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An L.A. Sansei's Misadventures in South America

Say What?

My first meal during my first visit to Brazil was in a conference center just an hour from São Paulo’s international airport. This would be my first Nikkei leadership conference in Brazil, my first time for everything.

We arrived at the hour of almoço (lunch) and I was handed a plate. I soon found myself standing in line for lunch in the cafeteria. There were people behind tables serving us as we passed in front. The first person scooped what looked like rice onto my plate. It was fluffy and slightly yellowish. She said, "mize?"

Here's where the realization came about possible language problems. I spoke English. They didn't. Uh oh!

I did a fast archival search in my brain to think of what Spanish words I might know. I mean I had lived in San Diego and the east San Gabriel Valley; one hears Spanish all the time. I remembered that "maize" is the word for corn. “Maize” sort of sounds like "mize," right? I mean, who knows? Portuguese and Spanish are related; the words could be approximately the same. I reasoned all of this to myself in 0.23 seconds.

So, I determined that she was telling me that the stuff on my plate was corn. Okay, fine. I nodded my head and acknowledged that it was corn, and she put another scoop of the fluffy, yellow concoction on my plate.

But, you know, it didn't look like corn; it still looked like rice. But who knows how they prepare corn in this country? As though she could read the uncertainty in my mind, she again said, "mize?" (My brain heard, "corn?") I nodded my head again, and I got still another serving on my plate.

I heard someone down the food line speaking in English. It appeared that she was addressing me. She introduced herself to me as Dona Rosa, a Nisei Brazilian. She asked, "Do you know what she's saying to you?" My answer, "I think she's telling me that this is corn." Rosa laughed and said, "No, she's asking you if you want more."

So THAT'S why the woman kept spooning more servings on my plate!! "Mize" (mais) means "more," and every time she said "mize," I would nod my head agreeing that it was corn when, in fact, she was simply offering me another helping!!

By the way, the Brazilian Portuguese word for corn is "milho" (meel-yoo).

Once and awhile, when faced with language difficulties, we luck out when someone like Dona Rosa steps up to help us out of our dilemma. Other times we're on our own. One such occurrence happened in the southern Brazilian city of Curitiba. This experience turned out to be an important learning tool for me as I would later think about how we deal with others who may not have language skills.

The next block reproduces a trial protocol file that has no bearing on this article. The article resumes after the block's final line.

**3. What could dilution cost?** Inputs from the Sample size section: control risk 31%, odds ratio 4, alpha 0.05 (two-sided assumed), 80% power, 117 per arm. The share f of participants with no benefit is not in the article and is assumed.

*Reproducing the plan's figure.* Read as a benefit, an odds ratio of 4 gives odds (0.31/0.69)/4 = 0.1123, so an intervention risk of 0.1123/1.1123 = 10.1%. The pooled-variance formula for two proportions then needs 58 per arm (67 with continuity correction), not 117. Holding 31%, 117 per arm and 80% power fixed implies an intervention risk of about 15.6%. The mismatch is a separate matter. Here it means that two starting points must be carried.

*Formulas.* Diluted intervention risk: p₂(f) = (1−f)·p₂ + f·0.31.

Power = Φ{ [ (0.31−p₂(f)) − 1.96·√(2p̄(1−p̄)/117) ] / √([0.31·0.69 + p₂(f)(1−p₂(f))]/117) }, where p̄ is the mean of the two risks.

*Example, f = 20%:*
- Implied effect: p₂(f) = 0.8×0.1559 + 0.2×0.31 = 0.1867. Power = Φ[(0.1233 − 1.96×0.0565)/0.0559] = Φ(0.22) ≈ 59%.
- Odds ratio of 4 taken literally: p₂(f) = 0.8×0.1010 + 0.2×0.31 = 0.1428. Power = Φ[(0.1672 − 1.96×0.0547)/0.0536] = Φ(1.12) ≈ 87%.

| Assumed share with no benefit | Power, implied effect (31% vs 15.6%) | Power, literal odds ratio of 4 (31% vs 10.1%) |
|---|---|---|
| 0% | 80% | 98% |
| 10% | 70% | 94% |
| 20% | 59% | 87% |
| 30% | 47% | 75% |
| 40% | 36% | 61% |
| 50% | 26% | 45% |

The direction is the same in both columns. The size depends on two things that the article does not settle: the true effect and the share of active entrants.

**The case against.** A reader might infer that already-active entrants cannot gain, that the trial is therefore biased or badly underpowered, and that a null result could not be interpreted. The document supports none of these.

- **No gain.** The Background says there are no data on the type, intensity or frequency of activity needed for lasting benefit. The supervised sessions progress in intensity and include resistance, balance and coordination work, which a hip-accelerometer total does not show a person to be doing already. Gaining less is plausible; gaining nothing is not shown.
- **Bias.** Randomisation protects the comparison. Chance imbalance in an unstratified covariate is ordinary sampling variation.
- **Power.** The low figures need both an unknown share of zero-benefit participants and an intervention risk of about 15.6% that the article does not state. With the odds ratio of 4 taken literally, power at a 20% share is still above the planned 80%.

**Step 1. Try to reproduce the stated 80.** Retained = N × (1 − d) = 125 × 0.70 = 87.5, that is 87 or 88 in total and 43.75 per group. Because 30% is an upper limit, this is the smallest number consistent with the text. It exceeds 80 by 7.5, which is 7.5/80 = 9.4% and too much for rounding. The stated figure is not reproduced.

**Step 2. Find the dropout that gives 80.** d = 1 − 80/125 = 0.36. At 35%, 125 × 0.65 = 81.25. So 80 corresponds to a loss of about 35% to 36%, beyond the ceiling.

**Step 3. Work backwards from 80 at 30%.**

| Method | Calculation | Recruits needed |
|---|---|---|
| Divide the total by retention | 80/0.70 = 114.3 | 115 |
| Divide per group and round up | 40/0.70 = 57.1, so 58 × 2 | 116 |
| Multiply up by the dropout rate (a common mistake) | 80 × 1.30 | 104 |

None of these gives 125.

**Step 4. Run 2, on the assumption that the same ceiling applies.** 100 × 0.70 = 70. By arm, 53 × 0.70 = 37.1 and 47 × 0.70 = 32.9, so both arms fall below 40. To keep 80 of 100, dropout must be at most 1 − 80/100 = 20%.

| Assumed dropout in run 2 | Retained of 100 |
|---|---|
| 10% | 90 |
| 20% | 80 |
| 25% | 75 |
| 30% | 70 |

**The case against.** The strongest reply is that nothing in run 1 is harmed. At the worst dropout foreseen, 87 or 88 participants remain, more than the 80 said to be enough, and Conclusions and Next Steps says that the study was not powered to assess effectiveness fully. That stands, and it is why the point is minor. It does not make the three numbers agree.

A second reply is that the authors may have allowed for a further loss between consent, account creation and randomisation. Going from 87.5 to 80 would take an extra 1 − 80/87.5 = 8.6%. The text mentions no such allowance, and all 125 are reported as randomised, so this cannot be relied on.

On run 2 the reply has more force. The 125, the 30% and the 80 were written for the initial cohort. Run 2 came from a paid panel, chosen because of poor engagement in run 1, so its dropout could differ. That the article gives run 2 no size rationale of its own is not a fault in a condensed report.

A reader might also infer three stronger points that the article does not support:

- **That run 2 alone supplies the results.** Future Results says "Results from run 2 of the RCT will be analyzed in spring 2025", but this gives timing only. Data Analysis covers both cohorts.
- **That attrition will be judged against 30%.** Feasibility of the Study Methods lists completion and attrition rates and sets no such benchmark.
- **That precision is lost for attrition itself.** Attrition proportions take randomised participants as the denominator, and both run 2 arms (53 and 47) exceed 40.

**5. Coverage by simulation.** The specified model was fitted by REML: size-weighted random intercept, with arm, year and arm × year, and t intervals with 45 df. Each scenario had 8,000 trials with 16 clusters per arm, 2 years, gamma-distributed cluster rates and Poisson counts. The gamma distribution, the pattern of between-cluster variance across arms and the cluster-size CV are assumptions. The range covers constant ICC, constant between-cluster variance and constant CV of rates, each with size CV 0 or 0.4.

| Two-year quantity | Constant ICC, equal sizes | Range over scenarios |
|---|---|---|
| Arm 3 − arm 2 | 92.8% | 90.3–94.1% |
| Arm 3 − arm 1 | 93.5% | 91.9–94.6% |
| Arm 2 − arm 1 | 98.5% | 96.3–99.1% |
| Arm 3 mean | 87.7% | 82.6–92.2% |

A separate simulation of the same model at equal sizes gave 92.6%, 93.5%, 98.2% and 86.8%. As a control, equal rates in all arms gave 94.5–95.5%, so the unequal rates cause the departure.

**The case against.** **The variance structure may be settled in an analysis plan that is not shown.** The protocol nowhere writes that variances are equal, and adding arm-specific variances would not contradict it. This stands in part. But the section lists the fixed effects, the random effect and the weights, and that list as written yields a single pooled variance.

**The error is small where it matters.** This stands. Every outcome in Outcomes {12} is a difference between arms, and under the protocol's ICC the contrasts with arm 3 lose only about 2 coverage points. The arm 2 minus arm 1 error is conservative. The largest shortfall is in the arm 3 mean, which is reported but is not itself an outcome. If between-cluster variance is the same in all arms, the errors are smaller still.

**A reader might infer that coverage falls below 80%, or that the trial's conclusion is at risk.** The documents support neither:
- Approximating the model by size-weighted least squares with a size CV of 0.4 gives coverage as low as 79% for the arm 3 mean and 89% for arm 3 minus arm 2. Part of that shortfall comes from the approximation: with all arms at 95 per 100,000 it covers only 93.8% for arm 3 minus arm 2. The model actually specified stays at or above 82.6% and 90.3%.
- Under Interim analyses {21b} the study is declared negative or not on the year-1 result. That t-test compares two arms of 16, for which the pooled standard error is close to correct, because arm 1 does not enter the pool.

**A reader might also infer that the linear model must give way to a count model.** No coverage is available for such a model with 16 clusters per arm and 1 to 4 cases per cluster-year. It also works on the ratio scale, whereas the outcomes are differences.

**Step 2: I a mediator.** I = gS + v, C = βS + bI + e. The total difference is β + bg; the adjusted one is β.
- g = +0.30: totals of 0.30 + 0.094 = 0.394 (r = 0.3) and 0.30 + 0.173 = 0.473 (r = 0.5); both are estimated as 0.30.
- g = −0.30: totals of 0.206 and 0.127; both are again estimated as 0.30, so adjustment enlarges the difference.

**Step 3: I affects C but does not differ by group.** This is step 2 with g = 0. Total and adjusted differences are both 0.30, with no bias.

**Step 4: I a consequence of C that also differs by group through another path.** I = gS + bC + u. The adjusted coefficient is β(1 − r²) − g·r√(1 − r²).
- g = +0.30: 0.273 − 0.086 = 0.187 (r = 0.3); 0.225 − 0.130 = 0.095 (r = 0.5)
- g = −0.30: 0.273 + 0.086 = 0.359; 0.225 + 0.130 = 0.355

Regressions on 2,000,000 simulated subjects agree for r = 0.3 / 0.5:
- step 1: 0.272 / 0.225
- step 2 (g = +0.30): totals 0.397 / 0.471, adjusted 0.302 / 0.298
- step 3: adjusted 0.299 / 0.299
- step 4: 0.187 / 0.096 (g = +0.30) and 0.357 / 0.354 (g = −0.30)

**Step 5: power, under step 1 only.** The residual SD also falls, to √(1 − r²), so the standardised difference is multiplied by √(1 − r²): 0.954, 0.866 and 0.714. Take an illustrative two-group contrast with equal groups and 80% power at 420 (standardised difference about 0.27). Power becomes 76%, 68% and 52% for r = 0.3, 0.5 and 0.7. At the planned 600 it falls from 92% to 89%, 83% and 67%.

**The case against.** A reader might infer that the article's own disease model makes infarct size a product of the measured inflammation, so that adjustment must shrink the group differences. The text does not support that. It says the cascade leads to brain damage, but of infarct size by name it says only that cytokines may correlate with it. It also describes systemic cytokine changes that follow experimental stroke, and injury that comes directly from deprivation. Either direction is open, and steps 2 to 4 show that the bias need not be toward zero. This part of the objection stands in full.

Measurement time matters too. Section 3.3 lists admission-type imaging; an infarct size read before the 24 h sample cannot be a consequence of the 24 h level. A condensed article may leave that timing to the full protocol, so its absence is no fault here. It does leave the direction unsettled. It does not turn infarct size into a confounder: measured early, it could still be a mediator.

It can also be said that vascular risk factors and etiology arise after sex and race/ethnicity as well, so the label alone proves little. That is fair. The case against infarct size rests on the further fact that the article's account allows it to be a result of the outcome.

I wandered into a shoe store in a shopping area in this city. Curitiba has a distinctive European feel to it, having been settled principally by Italian immigrants. It was, at that time, one of Time Magazine’s Top Ten Cities in the world. In the early '90s, it wasn't much of a tourist-sensitive city.

On this visit, one of my first, I saw a pair of shoes in the store window and went inside to try them on. You should know that shoe sizes were (and are) measured in what I can only assume is the metric system. The shoes were labeled in the 30's and 40's. I only knew that I needed seven and a half. I agreed to have my foot measured, and the sales associate went to the back to find the style and size. She returned with one pair, and I tried them on.

"My orr?" she asked. I looked at her not understanding. I think I must have mumbled something and lifted my shoulders in the universal "I don't understand" gesture. She repeated herself louder and slower, "myy orrr?" I must have given the same blank look as I did in the lunch line at that leadership conference. She repeated a little more loudly and a little more slowly "MMMYYYYYYY ORRRRRRRRRRRR."

Okay, this is where I learned the all-important cross-cultural language lesson. Speaking louder and slower when people do not understand the language or the word is not the answer to inter-cultural diplomacy. It caused me to think later about how we as English speakers treat people of other cultures. We think that by speaking slower and louder that "those foreign people" will ultimately understand what we are saying.

Having that happen to me was a good lesson for application to my relationships with people. Her treatment of me caused me to think, "It's not like I'm hearing-impaired or mentally challenged. I just don't understand what you're saying." Of course, I didn't know enough Portuguese at the time to be able to say that to her. In her defense, I have to say that it wasn't her intention to be rude; she just wasn't very helpful.

It taught me that if I can't make contact with a particular word or phrase, it's my task to search for alternate words or phrases or gestures that will somehow create a bridge. It isn't helpful to simply use the same word over and over. Louder and slower doesn't help. I learned that if I'm the hometown guy, if this is my turf, then it's MY task to enable the visitor to feel welcome and comfortable and not to feel foreign and stupid. It's something I've taught cross-cultural teams ever since.

By the way, when the salesperson was asking me, "my or" (maior), she was asking me if I needed a larger shoe size. Maior means "larger." Larger? Larr jurr? LARRR JURRRRR?

© 2009 John Katagi

Brazil language sao paulo traveling

Sobre esta série

John Katagi is a former staff member of the Japanese American National Museum. He shares memories from almost two decades of travel to South America. His experiences result from study and observation as part of the directorial staff of JEMS, a cross-cultural agency based in Los Angeles.